Much is said, not only in relation to Apple, but also to the entire world of electronic consumer goods in general, about the issue of scheduled obsolescence – that is, there is supposed to be a deliberate attitude by the manufacturers themselves to undermine the functioning of their products, causing them to lose quality ahead of time. Then, under the justification of “natural” aging, they encourage consumers to spend money on a newer product.
Speaking specifically of Apple, one of the most common things in the internet universe is seeing consumers dissatisfied with the loss of performance of their devices. Some cases, of course, are more emblematic than others – just remember the disaster that was the iPhone 4 running iOS 7 that gives you an idea of how frustrating it is to have a device that perfectly met your needs to, one day, make a stalled cart without much prospect of improvement.
Well… if this study of Futuremark – producer of celebrated tests of benchmark like PCMark and 3DMark – has something to prove to us, is that this loss of performance is only seen in the real world, because in numbers it is not quite how the band plays, no.
The company’s people took all the models of iPhones from the 5s until the 7 and gathered the scores related to the performance of the processor and the graphics chip, month by month, from April last year until September 2017. The graphics prove: unless the numbers are cold and hard, the peak of the devices remains unchanged month after month month, system after system. Note, by the way, the colors of the survey: in gray, we have the benchmarks performed on iOS 9; in blue on iOS 10 and in orange on iOS 11.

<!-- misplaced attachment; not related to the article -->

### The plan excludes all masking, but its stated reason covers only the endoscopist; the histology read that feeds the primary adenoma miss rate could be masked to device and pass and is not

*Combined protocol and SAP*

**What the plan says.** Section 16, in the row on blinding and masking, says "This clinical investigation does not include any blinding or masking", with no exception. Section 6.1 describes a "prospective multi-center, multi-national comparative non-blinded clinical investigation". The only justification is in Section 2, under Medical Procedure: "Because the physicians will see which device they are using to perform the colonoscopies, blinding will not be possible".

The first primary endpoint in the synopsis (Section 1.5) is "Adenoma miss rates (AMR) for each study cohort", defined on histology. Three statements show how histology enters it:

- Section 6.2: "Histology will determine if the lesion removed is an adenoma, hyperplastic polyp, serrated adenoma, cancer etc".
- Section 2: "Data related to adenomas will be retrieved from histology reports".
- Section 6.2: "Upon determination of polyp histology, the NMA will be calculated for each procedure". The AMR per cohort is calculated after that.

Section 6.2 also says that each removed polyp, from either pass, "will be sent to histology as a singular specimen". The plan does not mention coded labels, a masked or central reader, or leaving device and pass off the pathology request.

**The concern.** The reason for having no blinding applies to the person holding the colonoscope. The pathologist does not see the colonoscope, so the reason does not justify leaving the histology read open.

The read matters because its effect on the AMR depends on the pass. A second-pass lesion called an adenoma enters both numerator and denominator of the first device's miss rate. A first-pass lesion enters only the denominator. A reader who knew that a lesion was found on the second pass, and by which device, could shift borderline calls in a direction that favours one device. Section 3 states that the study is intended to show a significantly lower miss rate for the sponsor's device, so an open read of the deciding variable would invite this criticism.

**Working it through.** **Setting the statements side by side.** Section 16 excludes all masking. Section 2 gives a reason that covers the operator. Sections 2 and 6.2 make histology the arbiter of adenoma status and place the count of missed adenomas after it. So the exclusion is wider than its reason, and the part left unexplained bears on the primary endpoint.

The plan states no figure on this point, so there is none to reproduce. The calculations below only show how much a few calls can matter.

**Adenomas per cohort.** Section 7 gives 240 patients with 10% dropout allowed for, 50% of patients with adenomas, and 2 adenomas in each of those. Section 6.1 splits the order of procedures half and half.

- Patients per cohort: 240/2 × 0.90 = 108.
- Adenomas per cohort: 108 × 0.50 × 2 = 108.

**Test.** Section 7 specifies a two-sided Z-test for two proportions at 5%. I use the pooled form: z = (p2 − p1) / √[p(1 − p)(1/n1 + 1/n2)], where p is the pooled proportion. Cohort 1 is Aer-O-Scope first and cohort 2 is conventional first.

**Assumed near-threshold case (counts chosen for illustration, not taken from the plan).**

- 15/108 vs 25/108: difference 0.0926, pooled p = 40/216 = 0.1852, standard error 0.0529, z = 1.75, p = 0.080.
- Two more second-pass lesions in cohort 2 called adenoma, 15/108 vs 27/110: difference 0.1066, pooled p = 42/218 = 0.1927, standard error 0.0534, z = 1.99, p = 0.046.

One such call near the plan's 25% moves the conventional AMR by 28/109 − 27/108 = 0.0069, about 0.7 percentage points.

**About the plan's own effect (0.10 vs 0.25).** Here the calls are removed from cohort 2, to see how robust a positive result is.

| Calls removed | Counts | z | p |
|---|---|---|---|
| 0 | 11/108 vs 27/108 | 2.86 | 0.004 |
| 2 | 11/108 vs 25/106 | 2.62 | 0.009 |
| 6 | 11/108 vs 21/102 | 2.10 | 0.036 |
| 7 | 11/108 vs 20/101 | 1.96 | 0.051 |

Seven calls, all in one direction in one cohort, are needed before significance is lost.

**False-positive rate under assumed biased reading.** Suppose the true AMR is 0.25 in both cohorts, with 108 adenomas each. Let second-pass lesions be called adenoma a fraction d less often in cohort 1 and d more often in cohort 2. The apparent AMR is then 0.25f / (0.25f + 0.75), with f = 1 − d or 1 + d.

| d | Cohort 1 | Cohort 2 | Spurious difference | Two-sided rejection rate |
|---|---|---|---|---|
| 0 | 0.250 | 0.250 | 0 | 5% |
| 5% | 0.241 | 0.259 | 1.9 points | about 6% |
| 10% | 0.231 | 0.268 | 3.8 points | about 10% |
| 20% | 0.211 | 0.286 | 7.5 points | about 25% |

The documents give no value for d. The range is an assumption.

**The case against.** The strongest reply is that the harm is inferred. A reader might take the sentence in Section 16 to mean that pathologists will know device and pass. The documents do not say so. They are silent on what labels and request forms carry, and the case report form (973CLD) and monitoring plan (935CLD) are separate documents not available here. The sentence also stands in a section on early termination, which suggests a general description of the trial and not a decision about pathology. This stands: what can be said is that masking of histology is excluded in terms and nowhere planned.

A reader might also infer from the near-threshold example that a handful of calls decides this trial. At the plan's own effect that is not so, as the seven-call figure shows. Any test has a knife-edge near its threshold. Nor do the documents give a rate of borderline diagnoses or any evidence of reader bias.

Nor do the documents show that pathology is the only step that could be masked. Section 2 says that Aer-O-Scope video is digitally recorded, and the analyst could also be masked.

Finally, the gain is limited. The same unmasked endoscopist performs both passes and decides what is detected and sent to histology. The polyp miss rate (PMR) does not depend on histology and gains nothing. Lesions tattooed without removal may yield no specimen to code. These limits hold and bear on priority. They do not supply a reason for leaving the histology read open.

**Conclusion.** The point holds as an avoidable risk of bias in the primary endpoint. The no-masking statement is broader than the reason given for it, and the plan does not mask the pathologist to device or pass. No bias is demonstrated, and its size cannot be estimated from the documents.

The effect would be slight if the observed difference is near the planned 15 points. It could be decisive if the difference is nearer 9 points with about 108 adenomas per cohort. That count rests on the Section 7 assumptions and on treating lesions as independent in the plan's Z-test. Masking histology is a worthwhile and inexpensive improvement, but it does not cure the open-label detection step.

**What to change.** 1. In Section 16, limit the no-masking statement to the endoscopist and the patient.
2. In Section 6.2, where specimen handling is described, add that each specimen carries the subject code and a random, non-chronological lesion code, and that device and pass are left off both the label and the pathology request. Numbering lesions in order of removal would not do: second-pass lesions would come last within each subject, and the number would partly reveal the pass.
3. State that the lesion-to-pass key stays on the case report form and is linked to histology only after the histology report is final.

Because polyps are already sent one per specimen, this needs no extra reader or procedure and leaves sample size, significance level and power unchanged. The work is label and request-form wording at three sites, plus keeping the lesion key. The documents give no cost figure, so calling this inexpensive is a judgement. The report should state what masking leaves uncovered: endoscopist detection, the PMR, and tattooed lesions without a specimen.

Looking specifically at the iPhone 5s – the oldest device in the class and, therefore, the one that would theoretically suffer the most from the effects of time and supposed programmed obsolescence – there is an almost insignificant loss in CPU measurements, while the GPU remains basically unchanged over time. In some cases, such as the iPhone 7, the processor does show a certain drop over the months; nothing, however, that represents a significant change in the performance of the device.
I repeat: these, however, are just numbers based on an objective test of performance measurement. The empirical experience will always present variables that a laboratory cannot capture – and, in this sense, much remains to be improved both at Apple and in the world of technology in general.
Of course, no one is asking for a five-year-old device to work the same way and at the same speed as one designed yesterday. The desire is for companies to start thinking of their creations as long-term investments that they (often) are and, in line with that, design them with the force of time in mind instead of focusing only on making them lighter, thin and beautiful (which is also important, don’t get me wrong).
Now it’s up to you: how are your experiences with iGadgets old? Leave your answers below!